I would like to compress data before encrypting and storing it in a MySQL DB to reduce especially bandwith requirements (compression reduces bandwith by 70-80%). At present, all is handled by a server-based script. In the future, the DB may also be accessible via a web interface.
Various comments on the insecurity of compression plaintext prior to encryption, related to security breaches such as CRIME or BREACH, make me unsure of how to do this. Also, some argue that compression prior to encryption is actually good security practice. I realize that attacks such as CRIME or BREACH are specific scenarios, but I am concerned that my application might be too close (or eventually come too close) to a similar scenario where compression may pose a security risk (DB contents can be stolen, server compromised etc). I am also not enough of an expert to fully understand all the aspects, details and nuances of CRIME or BREACH.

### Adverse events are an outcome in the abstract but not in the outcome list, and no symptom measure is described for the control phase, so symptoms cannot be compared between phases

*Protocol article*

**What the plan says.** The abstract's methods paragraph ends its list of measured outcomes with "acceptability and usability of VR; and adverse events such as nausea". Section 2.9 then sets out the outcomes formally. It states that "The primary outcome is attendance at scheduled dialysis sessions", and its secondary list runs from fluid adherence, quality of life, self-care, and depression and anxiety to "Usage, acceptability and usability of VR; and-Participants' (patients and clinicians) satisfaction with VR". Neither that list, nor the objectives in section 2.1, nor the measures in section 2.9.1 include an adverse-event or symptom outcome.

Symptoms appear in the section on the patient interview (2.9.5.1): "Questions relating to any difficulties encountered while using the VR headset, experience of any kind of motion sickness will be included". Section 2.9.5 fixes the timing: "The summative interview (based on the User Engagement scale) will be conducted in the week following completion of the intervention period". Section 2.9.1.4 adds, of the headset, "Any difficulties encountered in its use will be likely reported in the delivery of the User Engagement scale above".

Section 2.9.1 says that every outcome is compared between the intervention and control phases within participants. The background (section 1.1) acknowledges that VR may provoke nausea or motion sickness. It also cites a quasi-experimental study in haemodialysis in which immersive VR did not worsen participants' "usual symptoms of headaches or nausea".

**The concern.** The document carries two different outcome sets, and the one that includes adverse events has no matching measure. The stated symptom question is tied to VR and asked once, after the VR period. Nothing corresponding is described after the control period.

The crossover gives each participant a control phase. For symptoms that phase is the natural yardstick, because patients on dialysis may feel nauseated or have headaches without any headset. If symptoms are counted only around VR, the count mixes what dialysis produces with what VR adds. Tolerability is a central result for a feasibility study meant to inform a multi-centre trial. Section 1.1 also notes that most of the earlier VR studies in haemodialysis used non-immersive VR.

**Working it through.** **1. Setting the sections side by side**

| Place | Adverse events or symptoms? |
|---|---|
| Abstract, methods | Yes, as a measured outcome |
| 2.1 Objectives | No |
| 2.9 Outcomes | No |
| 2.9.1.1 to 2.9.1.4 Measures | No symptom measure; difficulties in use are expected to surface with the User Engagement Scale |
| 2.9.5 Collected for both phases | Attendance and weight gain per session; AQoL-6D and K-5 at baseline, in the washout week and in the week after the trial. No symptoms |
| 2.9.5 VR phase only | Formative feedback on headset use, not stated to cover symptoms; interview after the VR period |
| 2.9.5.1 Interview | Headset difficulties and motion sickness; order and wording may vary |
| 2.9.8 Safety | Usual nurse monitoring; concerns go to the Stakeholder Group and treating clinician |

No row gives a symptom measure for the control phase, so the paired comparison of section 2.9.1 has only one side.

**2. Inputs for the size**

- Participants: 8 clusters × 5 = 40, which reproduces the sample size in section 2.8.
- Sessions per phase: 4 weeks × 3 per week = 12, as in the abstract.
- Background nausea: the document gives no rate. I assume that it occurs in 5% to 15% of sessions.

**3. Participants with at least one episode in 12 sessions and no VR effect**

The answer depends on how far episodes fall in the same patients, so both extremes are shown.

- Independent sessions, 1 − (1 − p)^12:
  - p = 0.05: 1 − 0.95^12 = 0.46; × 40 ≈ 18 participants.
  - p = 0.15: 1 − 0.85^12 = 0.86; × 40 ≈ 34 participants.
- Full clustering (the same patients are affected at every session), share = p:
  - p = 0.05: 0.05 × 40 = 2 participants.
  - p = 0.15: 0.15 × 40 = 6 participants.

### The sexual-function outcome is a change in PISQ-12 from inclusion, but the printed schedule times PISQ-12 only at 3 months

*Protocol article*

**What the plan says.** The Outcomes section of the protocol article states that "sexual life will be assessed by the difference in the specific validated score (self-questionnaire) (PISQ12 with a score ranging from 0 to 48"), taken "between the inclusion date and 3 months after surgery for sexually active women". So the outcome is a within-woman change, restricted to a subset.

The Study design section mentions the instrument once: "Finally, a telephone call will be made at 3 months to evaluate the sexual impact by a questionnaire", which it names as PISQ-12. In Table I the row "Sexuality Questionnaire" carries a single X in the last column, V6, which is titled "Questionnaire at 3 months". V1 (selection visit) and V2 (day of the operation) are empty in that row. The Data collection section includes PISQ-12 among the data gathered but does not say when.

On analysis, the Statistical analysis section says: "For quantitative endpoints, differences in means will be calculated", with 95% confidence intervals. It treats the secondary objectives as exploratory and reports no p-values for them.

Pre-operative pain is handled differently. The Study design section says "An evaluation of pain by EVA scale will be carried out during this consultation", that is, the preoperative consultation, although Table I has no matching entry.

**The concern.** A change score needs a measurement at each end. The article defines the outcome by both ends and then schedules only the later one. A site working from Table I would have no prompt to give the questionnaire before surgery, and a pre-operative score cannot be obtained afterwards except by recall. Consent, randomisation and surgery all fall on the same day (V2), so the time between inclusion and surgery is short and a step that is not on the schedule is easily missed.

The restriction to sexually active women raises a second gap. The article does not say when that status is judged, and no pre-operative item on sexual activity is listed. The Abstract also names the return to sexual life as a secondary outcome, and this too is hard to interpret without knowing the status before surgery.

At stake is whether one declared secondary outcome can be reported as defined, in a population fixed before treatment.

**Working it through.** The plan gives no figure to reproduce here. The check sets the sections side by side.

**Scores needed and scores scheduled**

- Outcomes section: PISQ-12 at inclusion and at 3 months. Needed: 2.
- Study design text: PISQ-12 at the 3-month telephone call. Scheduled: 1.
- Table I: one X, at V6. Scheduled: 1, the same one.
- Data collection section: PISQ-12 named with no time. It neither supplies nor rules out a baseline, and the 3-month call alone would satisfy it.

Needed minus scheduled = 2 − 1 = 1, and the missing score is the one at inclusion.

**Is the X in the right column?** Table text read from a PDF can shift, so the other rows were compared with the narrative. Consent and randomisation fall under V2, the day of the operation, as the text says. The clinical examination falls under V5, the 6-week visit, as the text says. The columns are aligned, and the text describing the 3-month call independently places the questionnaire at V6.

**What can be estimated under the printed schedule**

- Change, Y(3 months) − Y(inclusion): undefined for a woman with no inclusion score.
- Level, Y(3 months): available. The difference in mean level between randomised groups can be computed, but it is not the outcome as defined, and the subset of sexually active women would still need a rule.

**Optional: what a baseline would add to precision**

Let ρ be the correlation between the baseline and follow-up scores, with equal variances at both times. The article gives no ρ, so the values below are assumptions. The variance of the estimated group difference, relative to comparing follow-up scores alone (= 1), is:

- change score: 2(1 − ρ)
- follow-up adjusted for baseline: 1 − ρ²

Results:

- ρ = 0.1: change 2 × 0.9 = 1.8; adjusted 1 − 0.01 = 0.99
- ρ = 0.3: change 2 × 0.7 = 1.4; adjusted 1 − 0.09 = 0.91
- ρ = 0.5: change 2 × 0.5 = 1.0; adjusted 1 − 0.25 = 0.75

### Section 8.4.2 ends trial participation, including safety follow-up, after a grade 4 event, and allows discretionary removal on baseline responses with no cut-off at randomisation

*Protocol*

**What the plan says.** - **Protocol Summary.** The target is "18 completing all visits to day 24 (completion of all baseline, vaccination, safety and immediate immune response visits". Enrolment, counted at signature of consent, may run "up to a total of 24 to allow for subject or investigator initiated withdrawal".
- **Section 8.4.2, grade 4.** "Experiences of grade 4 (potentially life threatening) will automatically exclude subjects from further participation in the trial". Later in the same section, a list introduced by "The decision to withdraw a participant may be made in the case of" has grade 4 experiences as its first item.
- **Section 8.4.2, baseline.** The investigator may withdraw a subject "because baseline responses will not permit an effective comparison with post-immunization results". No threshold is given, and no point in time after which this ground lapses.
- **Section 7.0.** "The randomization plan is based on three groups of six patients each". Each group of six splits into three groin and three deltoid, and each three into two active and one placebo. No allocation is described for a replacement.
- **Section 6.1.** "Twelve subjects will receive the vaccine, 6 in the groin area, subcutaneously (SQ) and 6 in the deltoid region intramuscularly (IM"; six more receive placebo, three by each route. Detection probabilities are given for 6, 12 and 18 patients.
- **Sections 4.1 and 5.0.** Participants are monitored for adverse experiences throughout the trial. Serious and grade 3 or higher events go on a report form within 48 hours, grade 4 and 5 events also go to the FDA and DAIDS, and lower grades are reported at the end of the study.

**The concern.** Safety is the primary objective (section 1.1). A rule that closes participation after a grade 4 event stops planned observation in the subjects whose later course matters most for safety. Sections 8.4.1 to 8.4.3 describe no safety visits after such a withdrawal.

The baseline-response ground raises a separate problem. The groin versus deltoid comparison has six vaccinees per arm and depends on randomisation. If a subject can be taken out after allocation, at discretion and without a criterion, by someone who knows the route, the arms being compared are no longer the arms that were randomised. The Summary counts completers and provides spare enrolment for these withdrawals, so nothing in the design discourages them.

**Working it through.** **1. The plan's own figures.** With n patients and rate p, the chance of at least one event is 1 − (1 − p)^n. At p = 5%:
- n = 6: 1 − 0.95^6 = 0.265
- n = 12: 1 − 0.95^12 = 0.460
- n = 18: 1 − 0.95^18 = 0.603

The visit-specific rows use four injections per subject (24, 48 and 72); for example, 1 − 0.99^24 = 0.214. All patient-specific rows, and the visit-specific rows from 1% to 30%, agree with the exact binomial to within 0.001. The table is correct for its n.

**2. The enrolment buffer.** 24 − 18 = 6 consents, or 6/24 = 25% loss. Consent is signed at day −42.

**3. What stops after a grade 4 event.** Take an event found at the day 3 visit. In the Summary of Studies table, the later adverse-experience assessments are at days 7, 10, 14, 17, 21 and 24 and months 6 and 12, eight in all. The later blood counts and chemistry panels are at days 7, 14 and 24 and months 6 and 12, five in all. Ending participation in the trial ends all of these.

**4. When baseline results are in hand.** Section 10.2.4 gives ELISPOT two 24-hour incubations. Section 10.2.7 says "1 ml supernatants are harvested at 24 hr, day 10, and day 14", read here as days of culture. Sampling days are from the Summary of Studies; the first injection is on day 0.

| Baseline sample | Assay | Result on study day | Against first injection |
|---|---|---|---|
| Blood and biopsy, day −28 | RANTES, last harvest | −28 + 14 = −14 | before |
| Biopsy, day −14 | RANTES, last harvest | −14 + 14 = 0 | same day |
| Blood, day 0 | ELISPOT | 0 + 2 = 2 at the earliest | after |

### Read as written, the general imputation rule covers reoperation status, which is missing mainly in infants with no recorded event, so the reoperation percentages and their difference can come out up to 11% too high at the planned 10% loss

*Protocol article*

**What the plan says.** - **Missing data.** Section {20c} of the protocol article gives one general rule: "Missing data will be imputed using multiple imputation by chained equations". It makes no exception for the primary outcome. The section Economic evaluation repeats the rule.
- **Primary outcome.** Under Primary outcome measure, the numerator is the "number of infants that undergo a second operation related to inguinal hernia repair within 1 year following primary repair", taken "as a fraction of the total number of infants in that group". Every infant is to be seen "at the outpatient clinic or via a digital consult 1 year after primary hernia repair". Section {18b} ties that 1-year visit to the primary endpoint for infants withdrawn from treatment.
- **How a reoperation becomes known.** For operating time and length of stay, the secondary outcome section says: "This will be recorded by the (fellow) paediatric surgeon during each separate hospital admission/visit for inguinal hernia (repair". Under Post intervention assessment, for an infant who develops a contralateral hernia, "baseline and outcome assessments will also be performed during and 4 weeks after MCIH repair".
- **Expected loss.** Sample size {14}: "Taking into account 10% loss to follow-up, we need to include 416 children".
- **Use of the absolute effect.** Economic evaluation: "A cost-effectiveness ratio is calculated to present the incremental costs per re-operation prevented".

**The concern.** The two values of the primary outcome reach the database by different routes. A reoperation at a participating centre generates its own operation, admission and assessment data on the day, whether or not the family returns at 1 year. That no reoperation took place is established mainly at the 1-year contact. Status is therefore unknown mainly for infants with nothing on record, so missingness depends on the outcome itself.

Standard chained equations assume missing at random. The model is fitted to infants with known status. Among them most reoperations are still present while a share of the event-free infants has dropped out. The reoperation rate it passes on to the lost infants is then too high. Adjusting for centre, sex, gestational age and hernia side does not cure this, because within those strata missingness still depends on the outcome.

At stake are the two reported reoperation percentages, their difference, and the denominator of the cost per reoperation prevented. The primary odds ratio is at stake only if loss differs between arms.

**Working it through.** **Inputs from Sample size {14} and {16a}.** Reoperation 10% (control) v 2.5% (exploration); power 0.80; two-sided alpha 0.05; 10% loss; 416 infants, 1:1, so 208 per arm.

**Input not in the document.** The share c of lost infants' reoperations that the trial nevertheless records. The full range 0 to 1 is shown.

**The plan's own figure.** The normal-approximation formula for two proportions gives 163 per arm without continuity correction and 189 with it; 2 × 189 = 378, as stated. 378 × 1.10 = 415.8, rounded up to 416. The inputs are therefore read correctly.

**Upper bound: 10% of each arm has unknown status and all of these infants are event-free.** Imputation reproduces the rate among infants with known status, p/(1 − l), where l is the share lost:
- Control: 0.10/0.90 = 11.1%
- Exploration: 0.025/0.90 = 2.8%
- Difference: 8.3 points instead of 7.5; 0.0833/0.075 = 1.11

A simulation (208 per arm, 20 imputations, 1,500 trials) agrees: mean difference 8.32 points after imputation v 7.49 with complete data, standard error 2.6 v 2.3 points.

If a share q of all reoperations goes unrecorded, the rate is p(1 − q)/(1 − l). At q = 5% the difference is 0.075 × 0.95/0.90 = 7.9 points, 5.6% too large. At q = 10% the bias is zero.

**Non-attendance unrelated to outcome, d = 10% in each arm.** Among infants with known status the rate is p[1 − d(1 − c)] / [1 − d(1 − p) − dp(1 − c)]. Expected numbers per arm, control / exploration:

After reading this discussion on the topic, with the recommendation to pad the plaintext with a random nonce before compression, I wonder if the following implementation (in PHP) will safely do the job:
$plaintext = gzcompress ($plaintext . openssl_random_pseudo_bytes (64)); $cipher_text = openssl_encrypt ($plaintext, 'aes-256-cbc', $key, 0, $iv);
Data integrity is ensured through an HMAC signing / verification procedure on the cipher text and key.
Am I understanding the issue correctly?
Is this a safe implementation?
Would there be any benefit in the nonce being of random length, and then adding the length information to the end of the padding in order to remove the padding after decryption? Or should the length of the nonce be in relation to the length of the plaintext (which would typically be at least 512 bytes)?